For He was Himself the Lord, who openly spoke by His own authority, prefacing His words with the formula, Verily, verily, I say unto you. What need is there of further argument? Hear what Isaiah says in emphatic words, It was no angel , nor deputy, but the Lord Himself who saved them. Valentinus , indeed, on the strength of his heretical system, might consistently devise a spiritual flesh for Christ. For, as I have read in some writer of Valentinus' wretched faction, they refuse at the outset to believe that a human and earthly substance was created for Christ , lest the Lord should be regarded as inferior to the angels , who are not formed of earthly flesh; whence, too, it would be necessary that, if His flesh were like ours, it should be similarly born, not of the Spirit , nor of God , but of the will of man.
Why, moreover, should it be born, not of corruptible [seed], but of incorruptible? Why, again, since His flesh has both risen and returned to heaven, is not ours, being like His, also taken up at once?
Flesh-And-Blood Jesus: Learning to Be Fully Human from the Son of Man by Dan Rus
Or else, why does not His flesh, since it is like ours, return in like manner to the ground, and suffer dissolution? Such objections even the heathen used constantly to bandy about. Was the Son of God reduced to such a depth of degradation? Again, if He rose again as a precedent for our hope , how is it that nothing like it has been thought desirable to happen to ourselves? Such views are not improper for heathens and they are fit and natural for the heretics too. For, indeed, what difference is there between them, except it be that the heathen , in not believing, do believe ; while the heretics , in believing, do not believe?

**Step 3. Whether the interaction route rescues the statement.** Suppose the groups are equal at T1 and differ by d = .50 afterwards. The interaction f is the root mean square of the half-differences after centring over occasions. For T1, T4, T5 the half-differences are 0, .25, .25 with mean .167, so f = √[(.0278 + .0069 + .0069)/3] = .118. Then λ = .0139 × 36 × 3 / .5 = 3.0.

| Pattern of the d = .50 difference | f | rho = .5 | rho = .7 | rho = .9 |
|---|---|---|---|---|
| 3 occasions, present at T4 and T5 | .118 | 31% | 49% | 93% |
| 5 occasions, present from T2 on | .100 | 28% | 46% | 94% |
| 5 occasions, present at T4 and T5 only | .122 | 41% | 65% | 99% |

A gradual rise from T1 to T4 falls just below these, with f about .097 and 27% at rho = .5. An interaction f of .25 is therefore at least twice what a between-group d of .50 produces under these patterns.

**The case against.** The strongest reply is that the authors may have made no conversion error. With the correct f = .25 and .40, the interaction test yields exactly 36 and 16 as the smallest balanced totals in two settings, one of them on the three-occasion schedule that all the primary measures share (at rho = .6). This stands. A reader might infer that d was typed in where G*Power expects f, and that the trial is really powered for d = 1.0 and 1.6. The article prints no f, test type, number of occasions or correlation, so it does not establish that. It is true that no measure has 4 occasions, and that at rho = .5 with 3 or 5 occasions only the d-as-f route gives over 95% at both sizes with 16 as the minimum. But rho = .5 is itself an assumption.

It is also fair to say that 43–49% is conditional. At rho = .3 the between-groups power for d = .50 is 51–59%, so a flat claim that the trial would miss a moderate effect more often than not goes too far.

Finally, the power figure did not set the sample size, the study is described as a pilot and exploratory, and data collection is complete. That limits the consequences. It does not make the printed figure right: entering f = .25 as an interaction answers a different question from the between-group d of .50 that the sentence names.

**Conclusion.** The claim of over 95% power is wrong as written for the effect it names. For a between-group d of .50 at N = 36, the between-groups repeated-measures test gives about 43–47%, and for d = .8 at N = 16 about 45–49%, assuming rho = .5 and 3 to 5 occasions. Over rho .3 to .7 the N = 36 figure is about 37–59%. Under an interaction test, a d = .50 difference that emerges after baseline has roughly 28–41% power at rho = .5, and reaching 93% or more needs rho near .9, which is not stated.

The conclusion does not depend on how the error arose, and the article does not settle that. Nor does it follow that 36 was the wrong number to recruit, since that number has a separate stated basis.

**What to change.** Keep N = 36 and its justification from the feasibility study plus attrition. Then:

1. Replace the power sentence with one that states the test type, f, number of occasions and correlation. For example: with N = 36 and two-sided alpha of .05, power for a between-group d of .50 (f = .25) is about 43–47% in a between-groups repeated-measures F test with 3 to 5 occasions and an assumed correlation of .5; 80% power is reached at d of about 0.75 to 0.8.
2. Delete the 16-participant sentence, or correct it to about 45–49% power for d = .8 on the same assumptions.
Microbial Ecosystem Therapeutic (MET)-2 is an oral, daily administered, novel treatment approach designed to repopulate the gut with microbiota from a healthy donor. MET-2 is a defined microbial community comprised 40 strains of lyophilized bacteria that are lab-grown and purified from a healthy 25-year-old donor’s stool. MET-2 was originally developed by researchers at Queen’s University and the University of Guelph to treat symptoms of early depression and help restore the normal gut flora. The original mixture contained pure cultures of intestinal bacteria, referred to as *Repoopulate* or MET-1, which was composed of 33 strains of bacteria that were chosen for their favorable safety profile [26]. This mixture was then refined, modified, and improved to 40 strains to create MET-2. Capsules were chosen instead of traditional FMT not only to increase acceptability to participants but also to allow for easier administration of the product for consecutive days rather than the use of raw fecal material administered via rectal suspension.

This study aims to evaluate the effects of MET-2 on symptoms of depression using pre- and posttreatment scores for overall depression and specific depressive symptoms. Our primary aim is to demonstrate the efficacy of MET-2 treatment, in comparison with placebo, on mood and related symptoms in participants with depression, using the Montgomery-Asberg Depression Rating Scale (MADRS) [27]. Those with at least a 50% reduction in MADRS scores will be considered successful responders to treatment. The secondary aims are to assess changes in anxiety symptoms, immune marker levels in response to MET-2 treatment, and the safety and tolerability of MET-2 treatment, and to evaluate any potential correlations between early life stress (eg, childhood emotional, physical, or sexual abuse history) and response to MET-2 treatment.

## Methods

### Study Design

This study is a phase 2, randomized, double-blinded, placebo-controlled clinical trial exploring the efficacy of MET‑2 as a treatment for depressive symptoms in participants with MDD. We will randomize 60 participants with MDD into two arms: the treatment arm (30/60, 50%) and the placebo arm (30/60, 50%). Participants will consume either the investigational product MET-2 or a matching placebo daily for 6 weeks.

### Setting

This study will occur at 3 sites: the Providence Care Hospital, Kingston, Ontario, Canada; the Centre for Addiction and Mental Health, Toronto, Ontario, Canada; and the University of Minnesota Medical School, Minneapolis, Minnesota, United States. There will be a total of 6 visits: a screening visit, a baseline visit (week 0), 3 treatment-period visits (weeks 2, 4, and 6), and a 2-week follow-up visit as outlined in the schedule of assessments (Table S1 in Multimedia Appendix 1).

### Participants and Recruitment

Then, again, they read: You made Him a little less than angels ; and they deny the lower nature of that Christ who declares Himself to be, not a man , but a worm; who also had no form nor comeliness, but His form was ignoble, despised more than all men , a man in suffering, and acquainted with the bearing of weakness.
Here they discover a human being mingled with a divine one and so they deny the manhood. They believe that He died, and maintain that a being which has died was born of an incorruptible substance; as if, forsooth, corruptibility were something else than death! But our flesh, too, ought immediately to have risen again. Wait a while. Christ has not yet subdued His enemies, so as to be able to triumph over them in company with His friends. The famous Alexander, too, instigated by his love of disputation in the true fashion of heretical temper, has made himself conspicuous against us; he will have us say that Christ put on flesh of an earthly origin, in order that He might in His own person abolish sinful flesh.
Now, even if we did assert this as our opinion, we should be able to defend it in such a way as completely to avoid the extravagant folly which he ascribes to us in making us suppose that the very flesh of Christ was in Himself abolished as being sinful ; because we mention our belief in public , that it is sitting at the right hand of the Father in heaven; and we further declare that it will come again from thence in all the pomp of the Father's glory : it is therefore just as impossible for us to say that it is abolished, as it is for us to maintain that it is sinful , and so made void, since in it there has been no fault.